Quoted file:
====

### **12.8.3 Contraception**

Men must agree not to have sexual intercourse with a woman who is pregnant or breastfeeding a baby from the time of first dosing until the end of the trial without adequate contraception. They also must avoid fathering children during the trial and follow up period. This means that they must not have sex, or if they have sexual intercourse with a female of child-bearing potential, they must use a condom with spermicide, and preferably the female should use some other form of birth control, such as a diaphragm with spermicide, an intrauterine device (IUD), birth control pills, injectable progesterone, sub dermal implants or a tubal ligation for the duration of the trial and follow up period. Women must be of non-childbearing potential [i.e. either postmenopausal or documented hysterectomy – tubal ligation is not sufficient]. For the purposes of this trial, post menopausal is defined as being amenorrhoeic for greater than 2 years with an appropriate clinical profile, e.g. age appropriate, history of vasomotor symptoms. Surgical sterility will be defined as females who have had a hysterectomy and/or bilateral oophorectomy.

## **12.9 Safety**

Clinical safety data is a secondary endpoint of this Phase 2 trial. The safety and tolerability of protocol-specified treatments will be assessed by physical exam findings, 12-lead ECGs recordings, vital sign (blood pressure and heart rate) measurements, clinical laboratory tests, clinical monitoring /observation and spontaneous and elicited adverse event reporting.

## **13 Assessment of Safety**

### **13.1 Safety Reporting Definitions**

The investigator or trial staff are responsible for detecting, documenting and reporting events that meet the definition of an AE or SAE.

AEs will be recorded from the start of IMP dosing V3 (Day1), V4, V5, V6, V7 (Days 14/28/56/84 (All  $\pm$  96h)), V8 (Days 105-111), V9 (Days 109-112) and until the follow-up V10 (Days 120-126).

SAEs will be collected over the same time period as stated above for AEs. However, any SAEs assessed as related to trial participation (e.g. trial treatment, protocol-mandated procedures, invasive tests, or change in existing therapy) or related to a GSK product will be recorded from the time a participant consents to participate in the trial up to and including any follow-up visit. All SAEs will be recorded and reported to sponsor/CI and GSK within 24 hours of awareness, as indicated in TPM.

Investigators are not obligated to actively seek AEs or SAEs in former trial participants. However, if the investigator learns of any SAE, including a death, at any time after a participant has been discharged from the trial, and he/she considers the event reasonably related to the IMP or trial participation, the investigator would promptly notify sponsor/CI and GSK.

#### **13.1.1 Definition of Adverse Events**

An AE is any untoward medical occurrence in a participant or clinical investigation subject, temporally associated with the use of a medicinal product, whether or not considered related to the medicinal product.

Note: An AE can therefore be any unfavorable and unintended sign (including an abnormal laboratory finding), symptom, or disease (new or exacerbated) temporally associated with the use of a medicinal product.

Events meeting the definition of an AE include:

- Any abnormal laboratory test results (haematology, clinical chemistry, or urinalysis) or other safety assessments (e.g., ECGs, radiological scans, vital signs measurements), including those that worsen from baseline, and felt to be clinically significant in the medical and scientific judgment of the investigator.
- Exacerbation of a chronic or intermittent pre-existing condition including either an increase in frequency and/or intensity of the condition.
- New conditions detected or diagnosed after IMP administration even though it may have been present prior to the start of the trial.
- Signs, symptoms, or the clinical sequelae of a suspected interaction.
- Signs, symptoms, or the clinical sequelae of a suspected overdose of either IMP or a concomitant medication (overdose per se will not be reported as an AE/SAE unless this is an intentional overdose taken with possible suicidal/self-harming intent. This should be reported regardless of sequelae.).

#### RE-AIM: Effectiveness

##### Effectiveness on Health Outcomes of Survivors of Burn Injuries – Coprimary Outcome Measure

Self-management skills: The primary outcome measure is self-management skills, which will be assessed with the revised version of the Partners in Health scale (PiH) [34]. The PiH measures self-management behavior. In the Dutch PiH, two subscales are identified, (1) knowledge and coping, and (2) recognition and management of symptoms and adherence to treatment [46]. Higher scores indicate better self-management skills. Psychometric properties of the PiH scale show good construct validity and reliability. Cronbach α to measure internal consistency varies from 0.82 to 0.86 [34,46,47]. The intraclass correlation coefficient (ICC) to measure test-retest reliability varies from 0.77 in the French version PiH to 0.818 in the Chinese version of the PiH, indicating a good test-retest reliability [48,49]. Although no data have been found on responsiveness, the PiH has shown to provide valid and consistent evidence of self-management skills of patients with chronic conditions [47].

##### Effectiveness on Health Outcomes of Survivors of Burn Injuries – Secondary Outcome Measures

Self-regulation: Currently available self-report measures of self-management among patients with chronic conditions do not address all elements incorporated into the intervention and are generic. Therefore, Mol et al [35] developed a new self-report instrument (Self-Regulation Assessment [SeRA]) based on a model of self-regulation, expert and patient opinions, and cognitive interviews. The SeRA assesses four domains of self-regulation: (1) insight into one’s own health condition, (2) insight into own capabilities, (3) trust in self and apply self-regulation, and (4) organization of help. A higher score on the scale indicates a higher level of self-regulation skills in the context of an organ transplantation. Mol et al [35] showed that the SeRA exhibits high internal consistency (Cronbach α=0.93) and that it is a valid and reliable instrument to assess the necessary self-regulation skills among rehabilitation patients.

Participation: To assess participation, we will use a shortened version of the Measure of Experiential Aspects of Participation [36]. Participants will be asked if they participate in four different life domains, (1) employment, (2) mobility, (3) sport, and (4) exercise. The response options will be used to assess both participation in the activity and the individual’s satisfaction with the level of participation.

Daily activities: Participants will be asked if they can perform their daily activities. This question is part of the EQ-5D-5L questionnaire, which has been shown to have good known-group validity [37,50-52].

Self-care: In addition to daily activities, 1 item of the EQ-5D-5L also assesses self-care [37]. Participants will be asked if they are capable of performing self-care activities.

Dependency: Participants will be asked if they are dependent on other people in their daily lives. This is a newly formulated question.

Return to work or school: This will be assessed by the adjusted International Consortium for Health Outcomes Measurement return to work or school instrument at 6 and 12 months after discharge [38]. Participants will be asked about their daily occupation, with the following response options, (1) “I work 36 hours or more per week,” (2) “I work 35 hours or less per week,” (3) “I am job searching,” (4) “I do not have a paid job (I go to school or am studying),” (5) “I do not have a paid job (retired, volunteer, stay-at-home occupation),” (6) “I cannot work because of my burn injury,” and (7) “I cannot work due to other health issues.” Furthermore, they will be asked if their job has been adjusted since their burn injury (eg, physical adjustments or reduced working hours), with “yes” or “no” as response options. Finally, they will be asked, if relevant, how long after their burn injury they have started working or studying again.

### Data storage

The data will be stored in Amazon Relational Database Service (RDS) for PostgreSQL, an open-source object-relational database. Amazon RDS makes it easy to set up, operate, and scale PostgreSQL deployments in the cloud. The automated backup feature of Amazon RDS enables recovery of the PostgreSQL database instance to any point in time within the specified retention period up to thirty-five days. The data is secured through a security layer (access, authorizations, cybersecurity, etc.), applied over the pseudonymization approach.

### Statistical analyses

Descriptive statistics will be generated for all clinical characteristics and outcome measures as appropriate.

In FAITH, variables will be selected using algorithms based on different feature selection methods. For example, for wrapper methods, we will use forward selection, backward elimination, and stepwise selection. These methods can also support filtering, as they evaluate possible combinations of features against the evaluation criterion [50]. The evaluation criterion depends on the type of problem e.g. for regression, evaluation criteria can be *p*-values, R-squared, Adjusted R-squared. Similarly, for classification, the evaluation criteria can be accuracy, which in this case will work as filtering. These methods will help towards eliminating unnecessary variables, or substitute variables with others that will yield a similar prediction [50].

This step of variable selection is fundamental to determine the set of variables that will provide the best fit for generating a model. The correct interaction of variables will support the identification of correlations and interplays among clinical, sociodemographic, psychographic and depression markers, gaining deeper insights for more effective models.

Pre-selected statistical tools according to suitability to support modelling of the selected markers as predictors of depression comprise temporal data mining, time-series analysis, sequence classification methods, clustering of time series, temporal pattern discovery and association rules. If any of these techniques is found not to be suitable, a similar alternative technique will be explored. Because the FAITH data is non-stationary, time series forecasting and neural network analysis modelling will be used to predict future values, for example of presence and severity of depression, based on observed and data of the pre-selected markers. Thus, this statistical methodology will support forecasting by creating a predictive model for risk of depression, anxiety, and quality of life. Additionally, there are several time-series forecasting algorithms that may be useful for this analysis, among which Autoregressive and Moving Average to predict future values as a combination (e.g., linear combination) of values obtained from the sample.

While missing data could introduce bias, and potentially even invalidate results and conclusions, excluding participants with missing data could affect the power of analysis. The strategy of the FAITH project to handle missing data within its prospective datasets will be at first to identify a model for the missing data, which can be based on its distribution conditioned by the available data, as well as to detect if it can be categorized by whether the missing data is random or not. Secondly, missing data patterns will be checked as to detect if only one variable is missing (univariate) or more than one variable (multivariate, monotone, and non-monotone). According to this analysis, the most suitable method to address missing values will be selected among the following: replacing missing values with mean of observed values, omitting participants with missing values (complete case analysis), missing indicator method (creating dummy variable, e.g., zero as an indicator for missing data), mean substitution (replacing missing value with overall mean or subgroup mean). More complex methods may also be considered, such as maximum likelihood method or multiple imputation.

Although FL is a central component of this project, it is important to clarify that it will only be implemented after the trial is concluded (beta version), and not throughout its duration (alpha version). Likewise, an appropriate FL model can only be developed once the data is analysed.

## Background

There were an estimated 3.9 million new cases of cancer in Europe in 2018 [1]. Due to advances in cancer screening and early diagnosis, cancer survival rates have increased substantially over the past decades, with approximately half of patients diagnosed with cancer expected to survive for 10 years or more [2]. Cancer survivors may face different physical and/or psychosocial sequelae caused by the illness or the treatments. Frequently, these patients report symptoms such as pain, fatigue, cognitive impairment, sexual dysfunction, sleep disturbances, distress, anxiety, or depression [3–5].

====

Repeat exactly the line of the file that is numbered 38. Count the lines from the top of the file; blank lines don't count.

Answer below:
Although FL is a central component of this project, it is important to clarify that it will only be implemented after the trial is concluded (beta version), and not throughout its duration (alpha version). Likewise, an appropriate FL model can only be developed once the data is analysed.